Soccer without bordersSoccer is more than just a sport. It connects people from all around the world, crossing boundaries and eliminating limitations. Soccer Without Borders embodies exactly what soccer’s purpose is. Soccer Without Borders is dedicated to building a more inclusive world using the world’s universal language. Founded in 2006, Soccer Without Borders achieves its vision through youth-development programs serving underprivileged youth in more than 65 countries.

Soccer without Borders

The nonprofit organization believes that creating meaningful change is more important than the actual sport. They build their programs around the interpersonal element of the sport to meaningfully impact their youth’s physical, social and individual progression by using soccer as an agent of positive change in the development of skills necessary to overcome obstacles.

Impacting nearly 2,000 children on a yearly basis, Soccer Without Border stretches across 10 countries. In the United States, the organization is stationed in Baltimore, Greely, Seattle and Oakland. Refugees seeking asylum in the United States comprise more than 70 percent of Soccer Without Borders participants. Internationally, Soccer Without Borders has program offices in Uganda and Nicaragua. In the past, Soccer Without Borders has worked in several countries in Latin America and Africa.

Soccer in Nicaragua

As one of the poorest countries in Latin America, more than two million Nicaraguans live in poverty with 20 percent of the population living in extreme poverty. Children are the first to suffer from poverty. Faced with health problems, violence and abuse, children lack the same opportunity. In particular, young girls are often victims of sexual exploitation, child marriage and human trafficking, increasing gender inequalities. Many children, especially girls, do not receive an education because of these disparities.

Founded in 2008, Soccer Without Borders hosts a program in Granada, Nicaragua. The organization works with girls ages seven to 20 through the league with year-round programs, camps and clinics. In Nicaragua, the participants of Soccer Without Borders are 100 percent girls. The organization also provided education scholarships to 99 girls between 2013 and 2016.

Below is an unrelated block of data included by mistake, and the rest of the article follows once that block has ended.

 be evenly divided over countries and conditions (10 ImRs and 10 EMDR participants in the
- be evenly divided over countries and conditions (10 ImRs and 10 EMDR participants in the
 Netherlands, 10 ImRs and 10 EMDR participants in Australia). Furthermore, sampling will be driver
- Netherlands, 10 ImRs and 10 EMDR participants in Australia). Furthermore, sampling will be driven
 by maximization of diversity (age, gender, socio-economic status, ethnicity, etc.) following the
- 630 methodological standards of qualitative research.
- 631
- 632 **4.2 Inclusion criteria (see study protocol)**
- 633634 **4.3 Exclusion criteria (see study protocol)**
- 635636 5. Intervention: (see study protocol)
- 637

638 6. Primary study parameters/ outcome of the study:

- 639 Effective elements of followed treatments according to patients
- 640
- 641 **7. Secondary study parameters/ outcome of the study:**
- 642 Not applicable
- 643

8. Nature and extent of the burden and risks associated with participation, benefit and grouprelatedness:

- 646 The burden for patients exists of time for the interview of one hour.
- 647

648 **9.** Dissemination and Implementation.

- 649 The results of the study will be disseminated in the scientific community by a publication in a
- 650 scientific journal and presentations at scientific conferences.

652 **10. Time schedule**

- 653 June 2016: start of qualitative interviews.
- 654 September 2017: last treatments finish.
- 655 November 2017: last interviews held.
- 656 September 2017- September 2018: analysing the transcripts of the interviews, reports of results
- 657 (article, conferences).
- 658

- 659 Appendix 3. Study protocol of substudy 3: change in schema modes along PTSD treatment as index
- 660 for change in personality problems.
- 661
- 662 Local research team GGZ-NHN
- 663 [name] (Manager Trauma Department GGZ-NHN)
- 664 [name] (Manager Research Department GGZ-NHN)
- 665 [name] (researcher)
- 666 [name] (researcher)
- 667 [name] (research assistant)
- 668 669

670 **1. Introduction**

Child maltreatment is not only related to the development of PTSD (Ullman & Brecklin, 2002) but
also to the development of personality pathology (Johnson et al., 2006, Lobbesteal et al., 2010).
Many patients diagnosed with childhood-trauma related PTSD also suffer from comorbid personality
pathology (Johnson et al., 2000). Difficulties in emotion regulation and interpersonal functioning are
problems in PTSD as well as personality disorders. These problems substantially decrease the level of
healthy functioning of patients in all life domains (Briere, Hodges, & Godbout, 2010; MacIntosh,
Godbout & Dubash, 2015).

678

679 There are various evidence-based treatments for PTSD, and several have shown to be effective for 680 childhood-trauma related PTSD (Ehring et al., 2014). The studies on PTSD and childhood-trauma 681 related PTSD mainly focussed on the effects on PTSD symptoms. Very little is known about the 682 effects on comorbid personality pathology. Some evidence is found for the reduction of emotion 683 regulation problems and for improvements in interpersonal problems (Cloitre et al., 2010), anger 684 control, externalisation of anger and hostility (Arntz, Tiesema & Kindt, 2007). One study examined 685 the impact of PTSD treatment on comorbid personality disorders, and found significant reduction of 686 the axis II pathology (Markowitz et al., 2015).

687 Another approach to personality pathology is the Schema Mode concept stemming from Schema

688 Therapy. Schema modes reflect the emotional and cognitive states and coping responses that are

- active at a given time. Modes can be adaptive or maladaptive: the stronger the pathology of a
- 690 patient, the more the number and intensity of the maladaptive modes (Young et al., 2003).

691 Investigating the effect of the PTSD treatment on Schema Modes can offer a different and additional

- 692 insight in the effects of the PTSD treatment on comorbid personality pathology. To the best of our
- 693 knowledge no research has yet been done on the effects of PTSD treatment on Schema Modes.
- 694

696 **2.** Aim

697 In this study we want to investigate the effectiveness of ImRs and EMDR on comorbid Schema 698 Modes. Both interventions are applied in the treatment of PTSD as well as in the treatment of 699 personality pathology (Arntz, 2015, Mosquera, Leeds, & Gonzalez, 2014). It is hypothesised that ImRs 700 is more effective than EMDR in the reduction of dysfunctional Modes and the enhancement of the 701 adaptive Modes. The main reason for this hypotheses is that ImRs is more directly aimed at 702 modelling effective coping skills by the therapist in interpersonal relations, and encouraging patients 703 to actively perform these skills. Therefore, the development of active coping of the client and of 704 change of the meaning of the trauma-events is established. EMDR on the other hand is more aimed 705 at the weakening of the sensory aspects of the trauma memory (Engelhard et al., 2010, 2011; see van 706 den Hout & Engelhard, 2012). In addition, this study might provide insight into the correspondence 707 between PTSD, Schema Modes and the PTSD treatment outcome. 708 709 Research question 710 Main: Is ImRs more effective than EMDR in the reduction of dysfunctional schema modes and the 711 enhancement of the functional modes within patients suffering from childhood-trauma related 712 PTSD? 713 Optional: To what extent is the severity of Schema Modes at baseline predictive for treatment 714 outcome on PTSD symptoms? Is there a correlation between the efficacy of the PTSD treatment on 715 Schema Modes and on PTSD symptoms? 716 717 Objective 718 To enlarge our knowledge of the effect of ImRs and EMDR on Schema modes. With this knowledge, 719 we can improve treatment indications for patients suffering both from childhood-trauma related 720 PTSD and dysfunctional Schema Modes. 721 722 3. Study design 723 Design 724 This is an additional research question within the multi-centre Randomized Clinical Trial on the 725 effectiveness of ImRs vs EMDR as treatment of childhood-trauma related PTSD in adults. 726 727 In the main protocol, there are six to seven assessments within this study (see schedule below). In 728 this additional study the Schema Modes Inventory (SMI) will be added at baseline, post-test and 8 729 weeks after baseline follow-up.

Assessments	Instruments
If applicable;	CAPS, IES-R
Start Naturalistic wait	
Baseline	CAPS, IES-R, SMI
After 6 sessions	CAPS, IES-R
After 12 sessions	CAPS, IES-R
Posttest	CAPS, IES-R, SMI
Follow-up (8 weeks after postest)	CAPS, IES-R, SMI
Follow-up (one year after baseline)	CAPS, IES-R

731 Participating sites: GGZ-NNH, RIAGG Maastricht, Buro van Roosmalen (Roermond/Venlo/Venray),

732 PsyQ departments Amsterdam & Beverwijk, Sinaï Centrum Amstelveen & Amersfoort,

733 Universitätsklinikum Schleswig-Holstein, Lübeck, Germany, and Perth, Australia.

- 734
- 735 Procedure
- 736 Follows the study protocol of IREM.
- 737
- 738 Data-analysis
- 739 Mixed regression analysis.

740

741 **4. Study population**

Soccer in Uganda

Soccer Without Borders also founded a program based in Kampala, Uganda in 2008. There, the organization serves male and female youth refugees from Uganda, Rwanda, DR Congo, South Sudan, Somalia and Burundi. Ages range from ages 5-23, and they participate in tournaments, festivals and a variety of community events. Forty-one percent of the participants are female, and most of the coaches are refugees themselves.

A 2016 poverty reduction assessment shows Uganda has reduced poverty from a monetary perspective, but the nation still lags behind in non-monetary areas such as sanitation, health and education. Children often end up living in the streets, victims of child labor, child trafficking and child abuse. Both young girls and boys are forced into harsh situations. Boys become members of the armed forces while girls are forced to prostitute themselves. Young girls are often victims of violence and child marriage.

How Sports Can Help

Soccer and other sports can act as an agent of change. While they cannot eradicate poverty, sports help blur the divisive lives of inequality that poverty creates. Sports focus on building children’s developmental needs to then address the larger needs of the surrounding communities. Education through sports like soccer can provide children with skills such as decision making and responsibility that apply both on and off the field. The goal of sports is to help children develop the necessary skills to break the cycle of poverty.

For its efforts, Soccer Without Borders was named the winner of the 2016 Barry & Marie Lipman Family Prize by the Wharton School and the University of Pennsylvania. The organization was also awarded the 2017 Urban Soccer Symposium Impact Award by U.S. Soccer as well as the 2018 Sports Award Winner by the Robert Wood Johnson Foundation. Most notably, Soccer Without Borders earned the FIFA Diversity Award in 2017.

Gwen Schemm
Photo: Cloudfront

Sports for South African Girls